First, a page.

“Haqqani, deputy leader of the Taliban, is on the FBI’s most wanted list for his alleged involvement in a January 2008 attack on a Kabul hotel that killed six people.”
Yet the Times still published him.
Would the Times ever publish the work of a foe of jihad violence? Come on, man!
“Al-Zawahiri killed at home of Taliban lackey New York Times gave platform to,” by Allie Griffin, New York Post, August 3, 2022:
Al Qaeda leader Ayman al-Zawahiri was killed at the home of an FBI-wanted Taliban lackey who was once given a platform by the New York Times.
The jihadist, one of the planners of the Sept. 11 attacks, was taken out by a CIA drone strike Sunday morning at a Kabul home belonging to senior Taliban official Sirajuddin Haqqani, according to initial reporting by the Gray Lady herself.
The publication infamously published an op-ed penned by Haqqani — the leader of the insurgent Haqqani Network in Afghanistan linked to brutal and deadly attacks — to ask for a peace agreement between US and Afghan leaders in 2020.
The paper was slammed by critics and even its own reporters for giving the global terrorist a megaphone to thousands of readers to spew what many saw as thinly veiled propaganda. The Times defended its decision to publish the piece at the time….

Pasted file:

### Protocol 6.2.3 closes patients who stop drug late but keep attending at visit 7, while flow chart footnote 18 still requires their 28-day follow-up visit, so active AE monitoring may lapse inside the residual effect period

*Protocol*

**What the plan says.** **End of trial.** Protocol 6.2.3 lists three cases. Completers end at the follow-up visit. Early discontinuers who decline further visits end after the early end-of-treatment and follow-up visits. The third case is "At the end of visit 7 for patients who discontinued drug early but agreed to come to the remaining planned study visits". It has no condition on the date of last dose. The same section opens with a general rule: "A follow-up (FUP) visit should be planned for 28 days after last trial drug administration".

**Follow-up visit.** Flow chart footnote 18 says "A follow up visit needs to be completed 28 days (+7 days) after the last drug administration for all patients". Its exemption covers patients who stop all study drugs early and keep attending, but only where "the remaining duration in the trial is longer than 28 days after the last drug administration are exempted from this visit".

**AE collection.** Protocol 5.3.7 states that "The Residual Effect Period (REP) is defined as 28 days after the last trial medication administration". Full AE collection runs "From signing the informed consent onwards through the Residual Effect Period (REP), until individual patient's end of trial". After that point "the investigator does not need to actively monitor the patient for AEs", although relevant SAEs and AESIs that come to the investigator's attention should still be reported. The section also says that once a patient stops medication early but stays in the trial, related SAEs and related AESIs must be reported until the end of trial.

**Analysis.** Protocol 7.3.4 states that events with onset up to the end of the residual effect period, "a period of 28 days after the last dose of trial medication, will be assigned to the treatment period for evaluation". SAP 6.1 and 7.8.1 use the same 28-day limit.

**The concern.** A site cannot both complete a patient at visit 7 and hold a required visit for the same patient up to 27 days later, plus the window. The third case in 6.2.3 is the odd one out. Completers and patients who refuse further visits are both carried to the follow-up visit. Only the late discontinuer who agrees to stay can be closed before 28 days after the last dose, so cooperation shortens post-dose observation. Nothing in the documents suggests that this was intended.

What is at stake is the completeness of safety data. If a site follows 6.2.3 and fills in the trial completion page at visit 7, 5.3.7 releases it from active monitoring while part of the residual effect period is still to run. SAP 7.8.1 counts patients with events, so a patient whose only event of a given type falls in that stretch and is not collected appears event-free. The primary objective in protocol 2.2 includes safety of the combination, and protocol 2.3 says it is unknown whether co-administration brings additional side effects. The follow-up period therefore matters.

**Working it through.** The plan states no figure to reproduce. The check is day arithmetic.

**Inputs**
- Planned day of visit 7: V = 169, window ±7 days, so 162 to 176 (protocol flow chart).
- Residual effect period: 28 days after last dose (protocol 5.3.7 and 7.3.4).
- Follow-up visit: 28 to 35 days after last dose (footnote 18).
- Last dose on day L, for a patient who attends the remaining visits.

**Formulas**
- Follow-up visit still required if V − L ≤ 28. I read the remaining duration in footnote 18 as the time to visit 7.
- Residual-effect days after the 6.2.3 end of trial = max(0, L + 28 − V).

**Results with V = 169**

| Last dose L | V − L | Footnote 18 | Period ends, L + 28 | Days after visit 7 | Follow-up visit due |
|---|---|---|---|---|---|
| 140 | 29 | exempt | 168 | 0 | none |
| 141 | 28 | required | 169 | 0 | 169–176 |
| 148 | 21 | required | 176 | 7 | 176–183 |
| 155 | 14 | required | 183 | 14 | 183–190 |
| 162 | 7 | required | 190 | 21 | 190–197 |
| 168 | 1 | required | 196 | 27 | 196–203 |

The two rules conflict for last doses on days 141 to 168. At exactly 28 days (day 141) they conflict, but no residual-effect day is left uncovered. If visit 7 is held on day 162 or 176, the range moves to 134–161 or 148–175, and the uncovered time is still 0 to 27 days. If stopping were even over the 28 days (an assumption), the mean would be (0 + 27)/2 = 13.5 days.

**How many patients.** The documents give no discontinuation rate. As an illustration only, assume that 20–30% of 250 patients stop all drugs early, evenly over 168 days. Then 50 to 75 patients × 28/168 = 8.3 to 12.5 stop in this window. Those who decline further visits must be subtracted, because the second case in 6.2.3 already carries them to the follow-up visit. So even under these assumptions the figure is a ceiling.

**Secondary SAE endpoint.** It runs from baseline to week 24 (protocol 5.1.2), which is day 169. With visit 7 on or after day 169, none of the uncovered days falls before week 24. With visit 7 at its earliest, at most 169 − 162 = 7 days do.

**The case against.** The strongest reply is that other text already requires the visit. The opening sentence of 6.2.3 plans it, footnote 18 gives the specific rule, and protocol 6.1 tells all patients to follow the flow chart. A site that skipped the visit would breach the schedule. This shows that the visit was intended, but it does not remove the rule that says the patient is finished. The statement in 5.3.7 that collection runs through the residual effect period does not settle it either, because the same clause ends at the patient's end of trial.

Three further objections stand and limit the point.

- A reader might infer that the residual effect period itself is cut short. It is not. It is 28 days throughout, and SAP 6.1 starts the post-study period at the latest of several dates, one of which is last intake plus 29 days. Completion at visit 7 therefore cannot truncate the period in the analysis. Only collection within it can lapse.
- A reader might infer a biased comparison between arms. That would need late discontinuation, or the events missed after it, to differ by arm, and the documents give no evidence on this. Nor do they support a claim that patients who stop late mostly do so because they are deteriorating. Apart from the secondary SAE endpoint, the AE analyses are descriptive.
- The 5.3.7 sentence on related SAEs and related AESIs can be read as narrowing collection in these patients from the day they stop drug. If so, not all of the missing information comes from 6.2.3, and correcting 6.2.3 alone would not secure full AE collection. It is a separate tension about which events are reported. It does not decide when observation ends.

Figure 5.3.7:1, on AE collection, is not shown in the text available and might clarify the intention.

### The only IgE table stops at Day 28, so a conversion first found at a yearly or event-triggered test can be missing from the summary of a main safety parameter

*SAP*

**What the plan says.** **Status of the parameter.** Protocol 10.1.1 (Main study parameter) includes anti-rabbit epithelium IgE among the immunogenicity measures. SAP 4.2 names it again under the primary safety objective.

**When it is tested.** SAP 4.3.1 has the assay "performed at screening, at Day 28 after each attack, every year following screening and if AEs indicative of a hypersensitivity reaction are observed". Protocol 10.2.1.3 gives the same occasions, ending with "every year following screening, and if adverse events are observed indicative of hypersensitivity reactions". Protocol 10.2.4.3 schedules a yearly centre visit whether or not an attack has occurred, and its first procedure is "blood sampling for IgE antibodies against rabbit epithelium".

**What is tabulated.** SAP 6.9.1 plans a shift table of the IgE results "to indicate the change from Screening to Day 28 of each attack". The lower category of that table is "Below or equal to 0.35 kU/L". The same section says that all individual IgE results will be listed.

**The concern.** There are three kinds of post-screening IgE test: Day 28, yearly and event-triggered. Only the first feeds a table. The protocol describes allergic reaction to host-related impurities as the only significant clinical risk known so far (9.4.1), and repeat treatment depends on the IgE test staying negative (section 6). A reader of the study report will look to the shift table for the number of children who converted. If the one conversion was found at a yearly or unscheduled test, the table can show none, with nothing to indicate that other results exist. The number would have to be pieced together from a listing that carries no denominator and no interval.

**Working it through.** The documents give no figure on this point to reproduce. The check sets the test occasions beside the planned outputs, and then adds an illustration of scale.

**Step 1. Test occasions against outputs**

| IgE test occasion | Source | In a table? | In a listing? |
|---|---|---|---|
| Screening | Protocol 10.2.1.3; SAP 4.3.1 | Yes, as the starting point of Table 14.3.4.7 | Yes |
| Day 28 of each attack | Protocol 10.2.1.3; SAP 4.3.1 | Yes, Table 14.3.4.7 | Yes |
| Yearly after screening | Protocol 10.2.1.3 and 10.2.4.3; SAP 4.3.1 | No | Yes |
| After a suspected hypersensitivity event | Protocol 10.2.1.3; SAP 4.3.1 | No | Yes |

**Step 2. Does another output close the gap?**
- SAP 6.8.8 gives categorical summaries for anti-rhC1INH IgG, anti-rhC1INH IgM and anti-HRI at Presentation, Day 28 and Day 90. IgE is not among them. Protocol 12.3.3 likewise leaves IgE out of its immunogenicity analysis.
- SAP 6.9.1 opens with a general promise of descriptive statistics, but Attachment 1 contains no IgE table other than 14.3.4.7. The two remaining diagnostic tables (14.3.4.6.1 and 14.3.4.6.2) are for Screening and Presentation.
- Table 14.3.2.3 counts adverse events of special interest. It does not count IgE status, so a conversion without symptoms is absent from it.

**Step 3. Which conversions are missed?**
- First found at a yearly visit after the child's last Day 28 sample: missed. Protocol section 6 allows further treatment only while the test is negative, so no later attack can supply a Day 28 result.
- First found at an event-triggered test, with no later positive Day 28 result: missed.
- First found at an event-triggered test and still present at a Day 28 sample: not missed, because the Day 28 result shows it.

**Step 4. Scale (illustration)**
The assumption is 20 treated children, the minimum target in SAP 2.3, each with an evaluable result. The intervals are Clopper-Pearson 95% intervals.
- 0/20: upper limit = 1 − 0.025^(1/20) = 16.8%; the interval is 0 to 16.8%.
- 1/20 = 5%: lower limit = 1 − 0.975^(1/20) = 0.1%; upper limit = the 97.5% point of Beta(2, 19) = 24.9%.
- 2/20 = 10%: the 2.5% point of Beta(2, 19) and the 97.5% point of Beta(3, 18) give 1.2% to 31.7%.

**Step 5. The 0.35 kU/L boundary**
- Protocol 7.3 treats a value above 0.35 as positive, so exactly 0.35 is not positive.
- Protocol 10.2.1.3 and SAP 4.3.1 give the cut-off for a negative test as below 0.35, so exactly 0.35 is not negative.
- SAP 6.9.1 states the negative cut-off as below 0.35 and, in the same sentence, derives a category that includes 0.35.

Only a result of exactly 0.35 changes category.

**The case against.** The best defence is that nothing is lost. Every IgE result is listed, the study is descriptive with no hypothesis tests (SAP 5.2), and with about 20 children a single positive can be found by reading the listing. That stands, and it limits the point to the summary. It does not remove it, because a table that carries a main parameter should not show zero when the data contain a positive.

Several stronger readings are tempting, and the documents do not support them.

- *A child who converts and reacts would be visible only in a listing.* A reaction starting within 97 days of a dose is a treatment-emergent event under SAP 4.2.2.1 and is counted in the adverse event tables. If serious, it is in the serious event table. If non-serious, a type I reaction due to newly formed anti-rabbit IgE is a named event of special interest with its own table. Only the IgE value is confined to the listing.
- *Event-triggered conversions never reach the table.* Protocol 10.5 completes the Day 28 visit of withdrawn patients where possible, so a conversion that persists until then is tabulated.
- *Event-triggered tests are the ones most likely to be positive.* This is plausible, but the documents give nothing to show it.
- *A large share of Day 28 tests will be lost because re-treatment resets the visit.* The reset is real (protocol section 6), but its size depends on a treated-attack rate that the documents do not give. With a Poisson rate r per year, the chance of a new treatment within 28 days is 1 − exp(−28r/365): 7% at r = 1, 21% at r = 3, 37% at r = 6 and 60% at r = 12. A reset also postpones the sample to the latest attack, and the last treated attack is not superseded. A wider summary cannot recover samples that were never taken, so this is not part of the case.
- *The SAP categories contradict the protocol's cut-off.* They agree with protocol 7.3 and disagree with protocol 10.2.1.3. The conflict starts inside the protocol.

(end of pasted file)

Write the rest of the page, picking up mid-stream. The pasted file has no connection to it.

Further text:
Now the Times is being accused of “stealth-editing” their reporting on the killing of al-Zawahiri to remove details of the initial report specifically naming Haqqani….
Critics of the newspaper suggested the publication removed the initial paragraph linking Haqqani’s role in protecting al-Zawahiri due to the backlash it received for publishing the Taliban leader’s op-ed.
However, a Times spokesperson denied such a narrative in a statement to Fox News….
Haqqani, deputy leader of the Taliban, is on the FBI’s most wanted list for his alleged involvement in a January 2008 attack on a Kabul hotel that killed six people, including an American citizen. He is also believed to have coordinated and participated in cross-border attacks against the United States and coalition forces in Afghanistan, according to the agency.
The FBI is offering up to $10 million for information leading directly to his arrest.